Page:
Keep off the Grass: Parenting at the Crossroads

As a relatively new homeowner, I have grown to hate my lawn. And as we know, hatred quickly turns to neglect as neglect turns into an expanse of dirt where there once was a verdant carpet of grass.

Yes, I unintentionally killed my lawn (for the record, it was a weedy, crab grass, shag of a lawn to begin with). Many of my neighbors likely think I should hang my head in shame, as I am obviously bringing disgrace to my neighborhood with this cocoa-colored slate, where a shabby lawn once stood. But really, I feel liberated by, what I view as, a clean slate and an opportunity to break the lawn addiction.

I have been slowly making my way through an excellent book entitled Edible Estates: Attack on the Front Lawn by artist, activist and architect Fritz Haeg. The entire conceit of the book, as you may be able to guess, is that the traditional front lawn functions as a highly inefficient, water-thirsty, dead zone of grass (as I like to call it “nature on a leash”) where nature should prevail. The book is part of a larger Edible Estates project that encourages homeowners to tear out their front lawn in favor of an edible landscape, therefore your time, energy and resources will produce the fruits and vegetables of your labor.

Now, this idea is not exactly breaking new ground, as many other authors and activists have previously championed cutting our addiction to grass, but the book itself is so artful, and encouraging that you would be remiss if you didn’t give this one a look.

As for me, I think I am going to devote a portion of my former lawn to a modest vegetable garden (snap peas, mint, tomatoes, etc) and the rest I might blanket with a low-maintenance ground cover, or possibly a field of clover where my son could frolic. If anyone has suggestions, I am open.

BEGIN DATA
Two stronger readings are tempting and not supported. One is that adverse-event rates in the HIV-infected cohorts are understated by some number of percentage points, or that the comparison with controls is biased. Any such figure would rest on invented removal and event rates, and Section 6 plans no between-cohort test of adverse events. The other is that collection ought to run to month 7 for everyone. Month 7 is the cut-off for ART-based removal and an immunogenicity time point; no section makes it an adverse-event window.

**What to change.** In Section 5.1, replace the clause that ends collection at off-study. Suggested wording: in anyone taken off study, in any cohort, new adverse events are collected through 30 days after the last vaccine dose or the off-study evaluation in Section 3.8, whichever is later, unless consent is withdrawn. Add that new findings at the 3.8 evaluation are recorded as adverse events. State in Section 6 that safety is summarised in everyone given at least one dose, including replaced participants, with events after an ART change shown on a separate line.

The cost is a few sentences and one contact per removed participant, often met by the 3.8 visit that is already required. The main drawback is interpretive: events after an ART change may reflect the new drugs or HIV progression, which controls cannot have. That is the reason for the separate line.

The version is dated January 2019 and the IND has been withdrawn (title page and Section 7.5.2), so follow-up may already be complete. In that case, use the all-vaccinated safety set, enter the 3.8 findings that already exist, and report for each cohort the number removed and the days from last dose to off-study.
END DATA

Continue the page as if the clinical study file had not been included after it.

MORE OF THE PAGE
Other similar titles and Web sites:

Gaia’s Garden

Fallen Fruit

Eric Steinman is a freelance writer based in Rhinebeck, NY. He regularly writes about food, music, art, architecture, and culture and is a regular contributor to Bon Appétit among other publications.


Ioan Pop
Ioan Pop7 years ago

Any green space should be restricted to private property admittance announcement!. Obviously it is a sinister joke! But if truth in time?

Penelope Curtis
Penelope Curtis9 years ago

Congratulations on loosing the lawn. It is a total waste of time and energy...and in the west, H20. Companion planting is a good way to encourage good bugs and discourage the nasties. A mandala design can provide artistic interest as well as decorative ceramic pots (preferably by local potters). Make a pool for gold fish your son can enjoy and the birds can drink or bath in. A combination of herbs, flowers and veggies will bring the bees, birds and butterflies...a garden of wonder in which you and your son will spend many hours filled with joy.

Marykay L.
Marykay L9 years ago

Thanks for the link to the Fallen Fruit website. I love it . .. its community farming by accident! Everyone should check it out.
In the meantime, I'm totally in favor of rethinking the front lawn as a resource rather something that robs us of time and energy.

Lillian Kestone-Fazzi

We planted a mixture of trees in our large front lawn we have 2 olive, 2 apricot, 2 peach, 2 grapefruit plus a vegetable garden with tomatoes, basil, parsley, onion, garlic, artichokes, potatoes, squash. My son loves collecting the vegies, helping wash, chop and cook them. He eats all of them and truely has enjoyed picking them from the yard rather than the market. We put a small picket fence around our vegetable garden to make the yard look neat, and allow our son to play ball without destroying the vegies. Good luck!!!

Leisa D.
Leisa D9 years ago

thyme- it tastes & smells wonderful, doesn't require a lot of water, and at least some of the varieties can handle being walked on.

Cathy W.
Cathy W.9 years ago

I'm looking forward to reading more of your blog posts - this is a great one.
As for ideas - maybe moss? There's an interesting photo here: